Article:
Conference at N.C. Maritime Museum On “America’s Forgotten War” of 1812

BEAUFORT – In a free daylong conference marking its bicentennial, “America’s Forgotten War,” the War of 1812, will be remembered at the N.C. Maritime Museum-Beaufort on June 29.  Speakers will examine the conflict that resolved issues remaining from the American Revolution.  The symposium will focus upon the naval war, one that strengthened the young United States and firmly established its position in the world.

A proclamation issued by Governor Bev Perdue explains, “Whereas the sacrifices of the nation’s soldiers and citizens during the War of 1812 strengthened the position of the United States as a burgeoning world power, in addition to establishing the need for a national system of defense and a professional military;” and the proclamation further references contributions of Dolley Madison, Andrew Jackson and other early patriots, then concludes.

“Now, therefore, I, Beverly Eaves Perdue, Governor of the State of North Carolina, do hereby proclaim June 18, 2012, in recognition of the “Bicentennial of the War of 1812″ in North Carolina, and commend its observance to all citizens through participation in commemorative events presented by the North Carolina Department of Cultural Resources, and other appropriate events.”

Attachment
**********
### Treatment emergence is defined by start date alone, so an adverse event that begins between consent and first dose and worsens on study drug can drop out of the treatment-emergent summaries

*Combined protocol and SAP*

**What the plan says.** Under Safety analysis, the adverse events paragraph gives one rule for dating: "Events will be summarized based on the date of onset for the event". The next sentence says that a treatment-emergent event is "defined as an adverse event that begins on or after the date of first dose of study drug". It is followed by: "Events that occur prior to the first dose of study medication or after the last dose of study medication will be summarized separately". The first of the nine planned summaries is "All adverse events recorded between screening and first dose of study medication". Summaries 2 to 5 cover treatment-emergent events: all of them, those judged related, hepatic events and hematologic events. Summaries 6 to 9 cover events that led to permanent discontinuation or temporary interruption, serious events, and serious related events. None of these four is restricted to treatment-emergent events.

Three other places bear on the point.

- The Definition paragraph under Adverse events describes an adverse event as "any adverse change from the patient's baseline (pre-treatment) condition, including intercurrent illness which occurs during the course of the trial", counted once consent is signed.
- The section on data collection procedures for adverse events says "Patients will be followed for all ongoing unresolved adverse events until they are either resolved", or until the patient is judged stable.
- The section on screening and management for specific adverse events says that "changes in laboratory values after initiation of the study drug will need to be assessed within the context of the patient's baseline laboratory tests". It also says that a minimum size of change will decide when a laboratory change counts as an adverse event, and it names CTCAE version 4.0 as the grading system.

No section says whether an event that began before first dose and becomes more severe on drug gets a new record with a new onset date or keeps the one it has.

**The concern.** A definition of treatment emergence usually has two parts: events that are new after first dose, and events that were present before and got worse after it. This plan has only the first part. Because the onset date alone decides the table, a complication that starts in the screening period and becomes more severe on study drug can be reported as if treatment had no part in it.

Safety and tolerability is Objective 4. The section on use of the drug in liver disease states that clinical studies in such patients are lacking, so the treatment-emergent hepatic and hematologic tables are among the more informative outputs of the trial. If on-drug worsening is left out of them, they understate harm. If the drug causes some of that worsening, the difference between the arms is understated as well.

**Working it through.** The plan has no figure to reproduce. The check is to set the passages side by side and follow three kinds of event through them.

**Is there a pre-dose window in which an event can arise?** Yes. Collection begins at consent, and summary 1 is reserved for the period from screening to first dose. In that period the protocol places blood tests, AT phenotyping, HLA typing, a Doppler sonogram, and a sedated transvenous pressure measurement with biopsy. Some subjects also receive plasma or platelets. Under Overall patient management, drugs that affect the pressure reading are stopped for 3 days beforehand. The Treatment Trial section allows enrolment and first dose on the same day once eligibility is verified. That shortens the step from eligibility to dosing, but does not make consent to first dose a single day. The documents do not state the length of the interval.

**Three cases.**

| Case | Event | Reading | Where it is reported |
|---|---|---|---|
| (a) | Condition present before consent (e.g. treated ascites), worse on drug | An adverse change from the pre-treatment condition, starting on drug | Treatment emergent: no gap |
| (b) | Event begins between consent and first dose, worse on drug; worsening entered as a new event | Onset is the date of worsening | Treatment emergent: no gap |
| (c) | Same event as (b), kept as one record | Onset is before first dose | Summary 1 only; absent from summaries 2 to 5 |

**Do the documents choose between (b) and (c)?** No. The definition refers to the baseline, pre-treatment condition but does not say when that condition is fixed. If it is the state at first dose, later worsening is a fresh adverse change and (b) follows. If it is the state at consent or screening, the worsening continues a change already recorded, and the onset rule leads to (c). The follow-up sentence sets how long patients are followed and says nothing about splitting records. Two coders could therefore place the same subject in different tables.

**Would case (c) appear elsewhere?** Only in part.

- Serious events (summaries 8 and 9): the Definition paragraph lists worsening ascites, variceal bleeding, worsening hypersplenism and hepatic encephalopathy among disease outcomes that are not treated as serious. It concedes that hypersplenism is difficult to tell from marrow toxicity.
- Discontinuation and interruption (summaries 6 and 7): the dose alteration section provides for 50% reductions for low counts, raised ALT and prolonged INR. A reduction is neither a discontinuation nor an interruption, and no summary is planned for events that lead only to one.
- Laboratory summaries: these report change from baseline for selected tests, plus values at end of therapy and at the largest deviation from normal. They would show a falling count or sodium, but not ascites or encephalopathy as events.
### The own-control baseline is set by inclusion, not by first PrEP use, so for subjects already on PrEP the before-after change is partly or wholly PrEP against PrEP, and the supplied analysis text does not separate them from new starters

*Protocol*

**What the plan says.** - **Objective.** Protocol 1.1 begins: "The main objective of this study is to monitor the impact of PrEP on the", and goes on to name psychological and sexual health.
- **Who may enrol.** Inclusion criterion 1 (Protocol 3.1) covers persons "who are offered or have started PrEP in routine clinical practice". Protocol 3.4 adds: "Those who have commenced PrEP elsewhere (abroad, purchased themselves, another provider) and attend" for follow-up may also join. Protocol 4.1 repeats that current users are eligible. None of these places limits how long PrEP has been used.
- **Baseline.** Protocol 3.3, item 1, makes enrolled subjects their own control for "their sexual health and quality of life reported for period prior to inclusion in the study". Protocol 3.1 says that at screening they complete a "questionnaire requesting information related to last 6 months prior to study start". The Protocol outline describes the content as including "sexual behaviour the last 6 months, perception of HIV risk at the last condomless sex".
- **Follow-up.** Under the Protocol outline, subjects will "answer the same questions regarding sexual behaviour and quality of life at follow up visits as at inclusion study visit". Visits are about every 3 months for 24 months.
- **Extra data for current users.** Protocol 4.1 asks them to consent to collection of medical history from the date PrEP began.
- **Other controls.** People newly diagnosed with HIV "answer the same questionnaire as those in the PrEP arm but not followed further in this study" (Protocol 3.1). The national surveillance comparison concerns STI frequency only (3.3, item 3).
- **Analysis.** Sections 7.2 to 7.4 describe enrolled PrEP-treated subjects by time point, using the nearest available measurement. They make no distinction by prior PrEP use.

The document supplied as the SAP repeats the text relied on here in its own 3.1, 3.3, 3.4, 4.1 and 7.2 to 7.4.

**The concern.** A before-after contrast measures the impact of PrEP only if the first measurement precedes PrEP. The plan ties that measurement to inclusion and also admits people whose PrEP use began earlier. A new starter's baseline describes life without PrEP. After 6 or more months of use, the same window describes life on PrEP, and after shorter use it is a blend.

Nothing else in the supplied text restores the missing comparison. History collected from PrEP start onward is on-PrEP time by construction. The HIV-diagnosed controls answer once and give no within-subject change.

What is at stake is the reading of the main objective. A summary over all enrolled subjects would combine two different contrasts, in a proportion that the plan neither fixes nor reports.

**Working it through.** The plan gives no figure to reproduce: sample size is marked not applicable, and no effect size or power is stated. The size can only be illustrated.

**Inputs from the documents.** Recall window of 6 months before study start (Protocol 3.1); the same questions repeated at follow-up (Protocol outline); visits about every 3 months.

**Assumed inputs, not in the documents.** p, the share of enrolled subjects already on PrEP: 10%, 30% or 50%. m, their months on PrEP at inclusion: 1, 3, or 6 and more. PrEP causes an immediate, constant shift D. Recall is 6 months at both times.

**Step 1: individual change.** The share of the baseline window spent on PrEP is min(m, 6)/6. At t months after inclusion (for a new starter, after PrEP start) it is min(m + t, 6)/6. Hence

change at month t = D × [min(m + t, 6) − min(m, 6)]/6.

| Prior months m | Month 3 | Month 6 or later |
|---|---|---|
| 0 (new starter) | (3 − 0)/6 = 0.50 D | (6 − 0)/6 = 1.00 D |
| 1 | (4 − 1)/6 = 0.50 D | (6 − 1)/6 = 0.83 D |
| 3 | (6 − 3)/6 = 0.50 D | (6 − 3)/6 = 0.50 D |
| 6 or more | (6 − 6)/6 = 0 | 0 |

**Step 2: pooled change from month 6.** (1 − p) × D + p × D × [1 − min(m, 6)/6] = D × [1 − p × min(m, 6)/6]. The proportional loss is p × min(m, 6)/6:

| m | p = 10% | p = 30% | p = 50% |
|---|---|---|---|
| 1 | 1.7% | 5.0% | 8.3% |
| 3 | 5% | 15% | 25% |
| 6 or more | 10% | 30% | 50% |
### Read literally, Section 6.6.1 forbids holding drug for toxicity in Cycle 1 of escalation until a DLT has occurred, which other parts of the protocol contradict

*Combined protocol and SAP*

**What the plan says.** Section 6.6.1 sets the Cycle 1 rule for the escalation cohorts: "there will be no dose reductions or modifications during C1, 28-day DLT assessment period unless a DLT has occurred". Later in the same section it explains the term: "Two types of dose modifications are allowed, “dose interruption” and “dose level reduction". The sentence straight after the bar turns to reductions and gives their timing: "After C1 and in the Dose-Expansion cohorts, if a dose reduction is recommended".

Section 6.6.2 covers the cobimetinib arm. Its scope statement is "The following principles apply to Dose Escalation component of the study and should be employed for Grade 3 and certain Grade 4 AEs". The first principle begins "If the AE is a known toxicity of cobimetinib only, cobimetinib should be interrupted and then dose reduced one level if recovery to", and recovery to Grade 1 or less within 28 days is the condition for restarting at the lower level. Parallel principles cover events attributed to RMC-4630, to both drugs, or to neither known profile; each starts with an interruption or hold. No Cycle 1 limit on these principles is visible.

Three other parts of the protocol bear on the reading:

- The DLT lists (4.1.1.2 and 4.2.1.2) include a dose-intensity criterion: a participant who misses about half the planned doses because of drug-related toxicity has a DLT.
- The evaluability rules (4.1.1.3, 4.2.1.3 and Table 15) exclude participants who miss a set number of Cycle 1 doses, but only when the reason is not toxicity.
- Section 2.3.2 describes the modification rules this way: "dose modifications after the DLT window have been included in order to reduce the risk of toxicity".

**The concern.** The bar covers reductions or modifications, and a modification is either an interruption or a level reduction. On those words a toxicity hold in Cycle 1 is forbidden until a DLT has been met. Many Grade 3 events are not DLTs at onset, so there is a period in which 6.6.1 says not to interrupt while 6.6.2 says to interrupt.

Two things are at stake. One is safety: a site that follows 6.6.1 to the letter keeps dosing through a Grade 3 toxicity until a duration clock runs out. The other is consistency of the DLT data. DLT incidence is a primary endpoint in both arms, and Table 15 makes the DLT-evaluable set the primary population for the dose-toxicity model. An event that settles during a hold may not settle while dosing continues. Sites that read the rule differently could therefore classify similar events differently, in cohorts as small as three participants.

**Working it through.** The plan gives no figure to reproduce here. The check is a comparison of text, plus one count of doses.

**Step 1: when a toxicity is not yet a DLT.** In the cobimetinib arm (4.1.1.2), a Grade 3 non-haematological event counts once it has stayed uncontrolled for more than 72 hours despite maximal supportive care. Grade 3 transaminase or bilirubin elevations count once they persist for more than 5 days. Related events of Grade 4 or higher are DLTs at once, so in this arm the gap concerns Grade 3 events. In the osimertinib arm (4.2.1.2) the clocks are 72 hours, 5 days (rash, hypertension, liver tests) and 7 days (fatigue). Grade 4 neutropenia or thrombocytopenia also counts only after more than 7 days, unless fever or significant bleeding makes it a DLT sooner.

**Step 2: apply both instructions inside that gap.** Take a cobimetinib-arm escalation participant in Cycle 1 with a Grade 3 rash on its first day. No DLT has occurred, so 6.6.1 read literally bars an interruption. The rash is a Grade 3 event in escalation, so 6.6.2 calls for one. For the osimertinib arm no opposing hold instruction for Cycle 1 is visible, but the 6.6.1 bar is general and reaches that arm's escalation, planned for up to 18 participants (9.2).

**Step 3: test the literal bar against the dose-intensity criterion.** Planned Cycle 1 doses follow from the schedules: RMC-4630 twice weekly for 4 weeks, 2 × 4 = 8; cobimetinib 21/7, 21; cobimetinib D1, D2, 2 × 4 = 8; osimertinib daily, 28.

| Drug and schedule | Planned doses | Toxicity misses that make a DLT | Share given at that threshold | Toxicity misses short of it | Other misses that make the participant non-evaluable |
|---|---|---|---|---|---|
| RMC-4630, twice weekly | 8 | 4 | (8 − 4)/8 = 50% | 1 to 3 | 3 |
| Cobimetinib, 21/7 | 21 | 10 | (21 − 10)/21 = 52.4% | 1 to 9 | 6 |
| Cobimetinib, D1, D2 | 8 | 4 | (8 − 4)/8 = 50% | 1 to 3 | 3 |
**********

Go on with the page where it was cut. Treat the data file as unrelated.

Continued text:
On June 1, 1812, President James Madison sent Congress a message outlining grievances against Great Britain.  Two weeks later the lawmakers declared war, and on June 18 the president signed the measure into law.   The British made forays, landing briefly at Ocracoke and Portsmouth Islands.  North Carolinians Otway Burns and Johnston Blakeley were prominent in the naval war.  Dolley Madison, wife of President James Madison, was a North Carolina native.  In the long view of history, the war  helped to set the fledgling new republic on the road to greatness.

Keynote speaker will be Stephen Budiansky, author of “Perilous Fight: America’s Intrepid War with Britain on the High Seas, 1812-1815.”  Other speakers are Lindley Butler, author of “Pirates, Privateers,and Rebel Raiders of the North Carolina Coast;” Christopher Magra, University of Tennessee historian; William Thiesen, U.S. Coast Guard historian; Tommy Sheppard, UNC-Chapel Hill graduate student; and Wade Dudley and Lawrence Babits, history professors at East Carolina University.

The full program, continental breakfast, and afternoon reception are free and open to the public.  An optional cruise will follow and costs $36.  This project is made possible in part by funding from the North Carolina Humanities Council, a statewide nonprofit and affiliate of the National Endowment for the Humanities. Additional funding has been provided by the North Carolina Daughters of 1812.

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